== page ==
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Is lower socio-economic status associated with more impaired health care access and poorer quality of life in patients with COPD? : what is the role of psychosocial factors in this relationship?

Background: Socioeconomic deprivation is a determinant of health care access and quality of life in many diseases. The current study explored this effect in Chronic Obstructive Pulmonary Disease (COPD) and examined the role of psychosocial variables in this relationship. Aims: The primary aim of this thesis was to establish whether lower socio-economic status (SES) was associated with decreased health care access (HCA) and poorer quality of life (QoL) in patients with COPD. The secondary aim examined whether psychosocial factors mediated the relationship between socio-economic status, health care access and quality of life. Methods: Cross-sectional, interview-based survey in London involving COPD patients > 40 years recruited in primary care. Measures included socio-economic status, illness perceptions, health care access, quality of life, Medical Research Council (MRC) dyspnoea scale, general self-efficacy scale, social capital, Hospital Anxiety and Depression Scale (HADS), and spirometry. Results: COPD confirmed by spirometry in 176 (85%) participants. 38.6% female, mean age 69 years, distribution of disease severity (GOLD): Grades 1-4 (mild – very severe) = 15%; 51%; 30%; 5%. Lower SES was not associated with more impaired HCA. Lower SES in terms of income level was associated with poorer QoL. The relationship between SES and HCA was not mediated by any of the psychosocial variables but the relationship between SES in terms of income level and QoL was. Conclusion: More deprived COPD patients were as likely to get equal HCA as their more affluent counterparts. More deprived COPD patients in terms of income level were more likely to report poorer QoL. Illness perceptions were significantly associated with HCA and QoL. Findings emphasized the role of SES measures and illness perceptions in this patient group and the variability of their effect on different outcomes. Future research involving longitudinal design could increase understanding of these associations in different life and disease stages.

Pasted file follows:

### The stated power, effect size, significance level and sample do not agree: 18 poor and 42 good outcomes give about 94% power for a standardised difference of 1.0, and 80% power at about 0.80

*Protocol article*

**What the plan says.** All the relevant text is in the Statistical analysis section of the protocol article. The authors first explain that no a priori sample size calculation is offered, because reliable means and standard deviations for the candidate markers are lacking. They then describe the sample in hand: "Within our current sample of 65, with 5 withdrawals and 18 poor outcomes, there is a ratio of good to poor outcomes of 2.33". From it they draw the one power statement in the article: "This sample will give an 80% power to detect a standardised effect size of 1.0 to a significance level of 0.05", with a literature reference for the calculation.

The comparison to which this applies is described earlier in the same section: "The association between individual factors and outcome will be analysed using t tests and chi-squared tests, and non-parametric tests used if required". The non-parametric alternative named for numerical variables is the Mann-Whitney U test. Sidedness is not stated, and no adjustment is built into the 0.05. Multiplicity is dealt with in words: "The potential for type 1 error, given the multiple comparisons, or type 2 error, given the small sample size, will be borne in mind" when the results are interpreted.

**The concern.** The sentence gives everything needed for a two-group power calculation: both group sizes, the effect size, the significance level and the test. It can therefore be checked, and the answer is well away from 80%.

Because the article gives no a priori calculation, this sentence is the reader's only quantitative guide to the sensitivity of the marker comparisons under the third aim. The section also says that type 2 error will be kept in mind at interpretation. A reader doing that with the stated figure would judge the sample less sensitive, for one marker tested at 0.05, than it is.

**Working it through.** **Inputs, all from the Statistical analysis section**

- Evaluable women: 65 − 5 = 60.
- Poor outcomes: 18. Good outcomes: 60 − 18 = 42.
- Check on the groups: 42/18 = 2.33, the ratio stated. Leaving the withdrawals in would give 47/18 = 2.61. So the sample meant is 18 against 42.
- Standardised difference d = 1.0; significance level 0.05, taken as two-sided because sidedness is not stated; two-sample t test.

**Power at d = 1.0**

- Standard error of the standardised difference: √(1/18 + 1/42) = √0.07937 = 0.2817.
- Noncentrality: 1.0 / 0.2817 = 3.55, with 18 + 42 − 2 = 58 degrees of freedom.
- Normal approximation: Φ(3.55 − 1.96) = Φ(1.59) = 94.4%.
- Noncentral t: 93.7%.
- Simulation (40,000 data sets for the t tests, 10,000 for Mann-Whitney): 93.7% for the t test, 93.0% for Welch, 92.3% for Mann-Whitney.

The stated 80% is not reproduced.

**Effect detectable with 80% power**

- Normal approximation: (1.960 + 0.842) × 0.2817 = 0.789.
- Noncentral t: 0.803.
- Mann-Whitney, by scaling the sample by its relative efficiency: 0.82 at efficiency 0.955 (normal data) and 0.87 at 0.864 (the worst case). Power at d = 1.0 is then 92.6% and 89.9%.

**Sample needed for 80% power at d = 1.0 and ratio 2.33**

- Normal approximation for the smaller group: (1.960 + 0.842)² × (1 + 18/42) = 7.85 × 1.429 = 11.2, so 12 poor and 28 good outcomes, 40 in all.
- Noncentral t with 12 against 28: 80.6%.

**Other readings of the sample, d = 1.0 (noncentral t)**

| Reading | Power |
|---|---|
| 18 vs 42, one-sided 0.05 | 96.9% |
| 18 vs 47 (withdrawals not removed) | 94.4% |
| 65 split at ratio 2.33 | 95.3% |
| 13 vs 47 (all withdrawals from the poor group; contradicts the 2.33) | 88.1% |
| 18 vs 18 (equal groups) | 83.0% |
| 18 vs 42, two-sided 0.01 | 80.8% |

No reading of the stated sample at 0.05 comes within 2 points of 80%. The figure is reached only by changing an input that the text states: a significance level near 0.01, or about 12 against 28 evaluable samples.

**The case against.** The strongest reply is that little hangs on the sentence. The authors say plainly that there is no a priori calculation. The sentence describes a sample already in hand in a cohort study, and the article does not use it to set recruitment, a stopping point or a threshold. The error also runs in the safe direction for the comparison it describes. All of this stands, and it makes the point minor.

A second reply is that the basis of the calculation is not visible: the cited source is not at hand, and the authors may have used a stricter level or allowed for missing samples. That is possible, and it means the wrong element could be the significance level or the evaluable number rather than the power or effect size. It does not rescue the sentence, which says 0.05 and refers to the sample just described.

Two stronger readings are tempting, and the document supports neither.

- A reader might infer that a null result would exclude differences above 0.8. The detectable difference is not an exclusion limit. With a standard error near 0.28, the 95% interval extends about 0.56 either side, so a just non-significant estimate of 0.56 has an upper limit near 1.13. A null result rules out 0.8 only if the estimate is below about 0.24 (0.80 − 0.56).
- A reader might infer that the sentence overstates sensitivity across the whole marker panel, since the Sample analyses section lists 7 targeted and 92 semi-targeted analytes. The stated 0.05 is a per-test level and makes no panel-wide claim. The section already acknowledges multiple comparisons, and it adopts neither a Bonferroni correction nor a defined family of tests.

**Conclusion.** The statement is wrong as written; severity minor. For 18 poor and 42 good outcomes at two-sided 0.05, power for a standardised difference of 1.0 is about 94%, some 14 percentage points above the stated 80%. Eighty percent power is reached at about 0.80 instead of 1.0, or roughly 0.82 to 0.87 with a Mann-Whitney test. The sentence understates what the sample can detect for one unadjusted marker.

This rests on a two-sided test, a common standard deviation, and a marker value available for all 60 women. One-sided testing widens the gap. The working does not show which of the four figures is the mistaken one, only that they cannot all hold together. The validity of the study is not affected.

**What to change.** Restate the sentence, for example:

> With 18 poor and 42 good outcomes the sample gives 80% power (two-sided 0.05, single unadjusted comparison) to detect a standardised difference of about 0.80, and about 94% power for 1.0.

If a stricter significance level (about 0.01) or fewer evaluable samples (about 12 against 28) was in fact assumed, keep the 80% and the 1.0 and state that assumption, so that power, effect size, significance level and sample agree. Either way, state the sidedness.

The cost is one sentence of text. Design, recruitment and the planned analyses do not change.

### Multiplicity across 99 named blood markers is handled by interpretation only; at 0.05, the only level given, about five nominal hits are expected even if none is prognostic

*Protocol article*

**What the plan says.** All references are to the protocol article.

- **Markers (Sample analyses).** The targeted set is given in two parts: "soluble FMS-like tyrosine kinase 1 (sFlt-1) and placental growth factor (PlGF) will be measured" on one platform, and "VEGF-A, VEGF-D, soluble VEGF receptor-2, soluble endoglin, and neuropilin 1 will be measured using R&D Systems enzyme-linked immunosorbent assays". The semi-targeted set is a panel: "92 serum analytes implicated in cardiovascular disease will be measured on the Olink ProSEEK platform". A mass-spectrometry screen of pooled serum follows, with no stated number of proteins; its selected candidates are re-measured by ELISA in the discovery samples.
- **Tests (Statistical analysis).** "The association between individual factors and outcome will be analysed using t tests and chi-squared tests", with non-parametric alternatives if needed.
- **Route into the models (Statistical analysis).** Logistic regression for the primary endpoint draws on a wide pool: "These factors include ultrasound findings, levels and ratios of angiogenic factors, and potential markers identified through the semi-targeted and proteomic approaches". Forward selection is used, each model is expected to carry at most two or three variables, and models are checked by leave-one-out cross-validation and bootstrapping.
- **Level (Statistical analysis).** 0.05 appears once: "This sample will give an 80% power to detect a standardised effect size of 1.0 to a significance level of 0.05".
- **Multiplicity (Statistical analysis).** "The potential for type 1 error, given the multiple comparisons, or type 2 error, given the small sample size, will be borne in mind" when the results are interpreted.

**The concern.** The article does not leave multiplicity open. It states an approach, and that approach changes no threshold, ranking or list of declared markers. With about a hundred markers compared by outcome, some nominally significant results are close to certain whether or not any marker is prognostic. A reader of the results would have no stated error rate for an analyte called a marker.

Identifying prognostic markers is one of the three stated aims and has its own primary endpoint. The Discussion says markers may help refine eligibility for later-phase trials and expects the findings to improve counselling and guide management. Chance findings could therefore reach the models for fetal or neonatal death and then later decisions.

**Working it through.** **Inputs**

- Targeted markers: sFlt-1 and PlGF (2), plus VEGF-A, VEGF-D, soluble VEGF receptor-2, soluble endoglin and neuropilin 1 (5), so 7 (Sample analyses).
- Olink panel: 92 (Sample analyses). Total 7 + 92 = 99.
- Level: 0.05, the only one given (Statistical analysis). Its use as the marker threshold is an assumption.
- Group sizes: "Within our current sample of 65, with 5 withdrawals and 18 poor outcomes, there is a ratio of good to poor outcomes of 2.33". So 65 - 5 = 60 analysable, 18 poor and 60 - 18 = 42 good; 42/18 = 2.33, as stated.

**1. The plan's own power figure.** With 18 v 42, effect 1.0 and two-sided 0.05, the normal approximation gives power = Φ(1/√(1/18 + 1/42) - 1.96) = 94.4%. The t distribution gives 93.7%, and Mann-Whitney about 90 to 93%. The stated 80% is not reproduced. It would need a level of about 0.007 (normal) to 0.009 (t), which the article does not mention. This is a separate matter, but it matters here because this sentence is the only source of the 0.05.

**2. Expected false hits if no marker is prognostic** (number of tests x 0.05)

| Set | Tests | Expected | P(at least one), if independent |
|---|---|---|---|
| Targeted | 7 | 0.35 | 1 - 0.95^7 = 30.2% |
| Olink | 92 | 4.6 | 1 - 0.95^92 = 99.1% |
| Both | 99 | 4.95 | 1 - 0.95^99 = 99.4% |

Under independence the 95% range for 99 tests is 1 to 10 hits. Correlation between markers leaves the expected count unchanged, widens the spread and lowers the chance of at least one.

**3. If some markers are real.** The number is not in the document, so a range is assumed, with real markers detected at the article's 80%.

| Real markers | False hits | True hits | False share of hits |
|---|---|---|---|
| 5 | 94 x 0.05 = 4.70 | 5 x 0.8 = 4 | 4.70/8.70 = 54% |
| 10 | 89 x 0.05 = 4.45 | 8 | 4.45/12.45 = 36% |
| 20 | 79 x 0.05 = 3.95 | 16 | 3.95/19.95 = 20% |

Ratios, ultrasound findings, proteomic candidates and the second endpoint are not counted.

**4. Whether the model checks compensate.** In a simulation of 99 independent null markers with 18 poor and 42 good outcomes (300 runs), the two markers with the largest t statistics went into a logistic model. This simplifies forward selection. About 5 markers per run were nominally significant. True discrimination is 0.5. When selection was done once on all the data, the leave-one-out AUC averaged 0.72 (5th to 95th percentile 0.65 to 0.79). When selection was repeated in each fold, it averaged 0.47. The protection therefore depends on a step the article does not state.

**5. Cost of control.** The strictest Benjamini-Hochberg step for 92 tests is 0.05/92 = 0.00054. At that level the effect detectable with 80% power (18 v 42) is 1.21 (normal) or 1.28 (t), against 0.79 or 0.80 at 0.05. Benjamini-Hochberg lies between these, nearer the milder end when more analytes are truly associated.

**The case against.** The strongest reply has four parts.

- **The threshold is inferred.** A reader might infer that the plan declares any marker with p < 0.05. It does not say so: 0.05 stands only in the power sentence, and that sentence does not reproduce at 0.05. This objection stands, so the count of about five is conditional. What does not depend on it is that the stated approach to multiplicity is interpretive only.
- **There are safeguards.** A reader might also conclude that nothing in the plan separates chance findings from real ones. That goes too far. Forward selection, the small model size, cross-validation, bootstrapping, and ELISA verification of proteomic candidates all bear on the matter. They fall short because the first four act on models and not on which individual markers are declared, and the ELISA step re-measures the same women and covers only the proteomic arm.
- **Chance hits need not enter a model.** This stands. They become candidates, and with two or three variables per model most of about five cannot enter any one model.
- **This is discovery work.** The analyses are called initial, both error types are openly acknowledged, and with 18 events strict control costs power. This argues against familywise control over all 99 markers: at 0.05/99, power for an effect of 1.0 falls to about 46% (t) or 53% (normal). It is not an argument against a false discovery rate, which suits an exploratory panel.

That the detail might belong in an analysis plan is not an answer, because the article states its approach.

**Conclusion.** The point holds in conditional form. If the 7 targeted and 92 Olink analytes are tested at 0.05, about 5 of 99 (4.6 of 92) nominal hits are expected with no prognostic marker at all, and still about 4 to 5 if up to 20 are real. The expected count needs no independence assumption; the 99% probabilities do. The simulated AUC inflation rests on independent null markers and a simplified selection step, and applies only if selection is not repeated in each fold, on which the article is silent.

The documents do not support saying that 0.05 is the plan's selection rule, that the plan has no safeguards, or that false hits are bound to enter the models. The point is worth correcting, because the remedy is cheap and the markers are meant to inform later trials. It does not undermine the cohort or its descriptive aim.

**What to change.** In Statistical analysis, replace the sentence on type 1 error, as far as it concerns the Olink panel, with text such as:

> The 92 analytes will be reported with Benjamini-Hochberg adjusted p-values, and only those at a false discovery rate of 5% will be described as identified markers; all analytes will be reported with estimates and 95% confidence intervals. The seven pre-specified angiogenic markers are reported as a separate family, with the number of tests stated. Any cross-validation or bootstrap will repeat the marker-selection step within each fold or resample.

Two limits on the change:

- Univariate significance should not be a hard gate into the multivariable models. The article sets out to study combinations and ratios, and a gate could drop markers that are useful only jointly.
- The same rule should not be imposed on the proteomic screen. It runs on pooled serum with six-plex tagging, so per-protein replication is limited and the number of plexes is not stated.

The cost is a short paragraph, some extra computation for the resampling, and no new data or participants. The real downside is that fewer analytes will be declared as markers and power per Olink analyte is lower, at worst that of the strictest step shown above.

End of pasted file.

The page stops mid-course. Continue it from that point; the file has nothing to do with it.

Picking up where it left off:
Date January 2014
CreatorsGeorgopoulou, Sofia
PublisherKing's College London (University of London)
Source SetsEthos UK
Detected LanguageEnglish
TypeElectronic Thesis or Dissertation

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